In Shetland: walking homewards
by Tom Morton -
This is the last place. There is nowhere else to go.
For we have walked the jewelled beaches
at the feet of the final cliffs
of all Man's wanderings.
This is the last place
There is nowhere else to go.
From The Song Mt. Tamalpais Sings by Lew Welch
I am not lost. I know where I am. I am in Shetland.
Not ‘on’ Shetland. This was drummed into me by Rayleen, a former editor of The Shetland Post. Well, bellowed into me, at that time a fumbling know-all soothmoother reporter. A lot of those passed through the paper’s portals.
“You may be ON a boat,” she said, very loudly, on the single, entirely memorable occasion I submitted copy stating that someone was currently on Shetland. Or that the situation on Shetland had deteriorated. Or something. “Or you may be ON holiday. Or for all I know and care ON DRUGS. But as far as I can tell you are neither vacationing nor floating. Nor are you in some kind of pharmacological fugue. But you are currently IN SHETLAND, and don’t you forget it.”
And I never have forgotten. Tonight I am in the part of the Shetland Mainland called Ramnavine. In Quidawick, to be precise.
In Shetland. Need I mention that it is never ‘The Shetlands’? This is a singular place.
The walk, this November night, is from sea to sea, Aest Ayre to West, beach to beach, North Sea to Atlantic. The storm is gathering its forces in the sky, which is moon-blue behind heaving, shifting cloud. The wind is moving round from north west to south east, leaving the big, Atlantic waves crashing onto the West Ayre, over the stile and across 200 metres of field. I am not going there, not after dark. Rocks come hurtling through the shifting air on a night like this. It’s dangerous.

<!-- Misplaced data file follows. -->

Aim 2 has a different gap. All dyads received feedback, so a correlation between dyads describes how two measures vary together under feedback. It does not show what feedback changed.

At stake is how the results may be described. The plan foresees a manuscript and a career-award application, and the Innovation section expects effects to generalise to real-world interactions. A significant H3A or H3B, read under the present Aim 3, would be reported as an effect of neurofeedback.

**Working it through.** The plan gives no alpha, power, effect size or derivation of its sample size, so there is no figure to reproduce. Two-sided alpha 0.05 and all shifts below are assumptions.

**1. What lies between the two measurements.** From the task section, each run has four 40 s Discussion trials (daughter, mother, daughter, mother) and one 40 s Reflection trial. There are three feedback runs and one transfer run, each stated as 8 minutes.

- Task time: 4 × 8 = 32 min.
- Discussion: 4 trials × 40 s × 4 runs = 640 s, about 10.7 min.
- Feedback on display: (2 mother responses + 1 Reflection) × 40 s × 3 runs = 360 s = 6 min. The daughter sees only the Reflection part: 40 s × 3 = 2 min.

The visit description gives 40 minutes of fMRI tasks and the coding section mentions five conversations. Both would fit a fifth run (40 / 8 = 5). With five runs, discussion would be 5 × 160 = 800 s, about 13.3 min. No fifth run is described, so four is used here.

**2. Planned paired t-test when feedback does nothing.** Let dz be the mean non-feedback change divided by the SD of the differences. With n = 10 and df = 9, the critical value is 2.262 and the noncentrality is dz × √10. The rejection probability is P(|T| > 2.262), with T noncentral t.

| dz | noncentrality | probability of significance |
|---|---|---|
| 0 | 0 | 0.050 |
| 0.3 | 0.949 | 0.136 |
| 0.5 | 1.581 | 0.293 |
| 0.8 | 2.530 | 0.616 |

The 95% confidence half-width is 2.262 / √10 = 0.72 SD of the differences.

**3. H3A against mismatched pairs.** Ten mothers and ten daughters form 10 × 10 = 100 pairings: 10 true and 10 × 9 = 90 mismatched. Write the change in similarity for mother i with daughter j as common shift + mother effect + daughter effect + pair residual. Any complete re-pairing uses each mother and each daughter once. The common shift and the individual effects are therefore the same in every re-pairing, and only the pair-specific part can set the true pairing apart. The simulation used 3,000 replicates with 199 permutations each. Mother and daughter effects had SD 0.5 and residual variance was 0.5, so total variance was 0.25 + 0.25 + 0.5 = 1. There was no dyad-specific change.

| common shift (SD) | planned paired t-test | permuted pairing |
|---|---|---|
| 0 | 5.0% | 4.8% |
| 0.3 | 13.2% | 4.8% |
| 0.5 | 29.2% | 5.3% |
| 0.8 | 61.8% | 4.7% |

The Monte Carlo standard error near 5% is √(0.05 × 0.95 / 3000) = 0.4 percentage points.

And this is nothing. Mild, compared to the hurricane that deposited a boulder on the roof of the Karaness lightkeeper’s house, on a clifftop 200 feet above the sea. A stone so big it took three men to move it. And that is a mere piece of nature’s tricksy bluster, compared to the tsunami, the ‘200-year-wave’ they say explains the line of sofa-sized rocks in a ragged line along those same cliffs.
Or it could be a 100-year-wave. In which case it’s overdue and might arrive tonight. Oh well. I’m ready. Pretty much,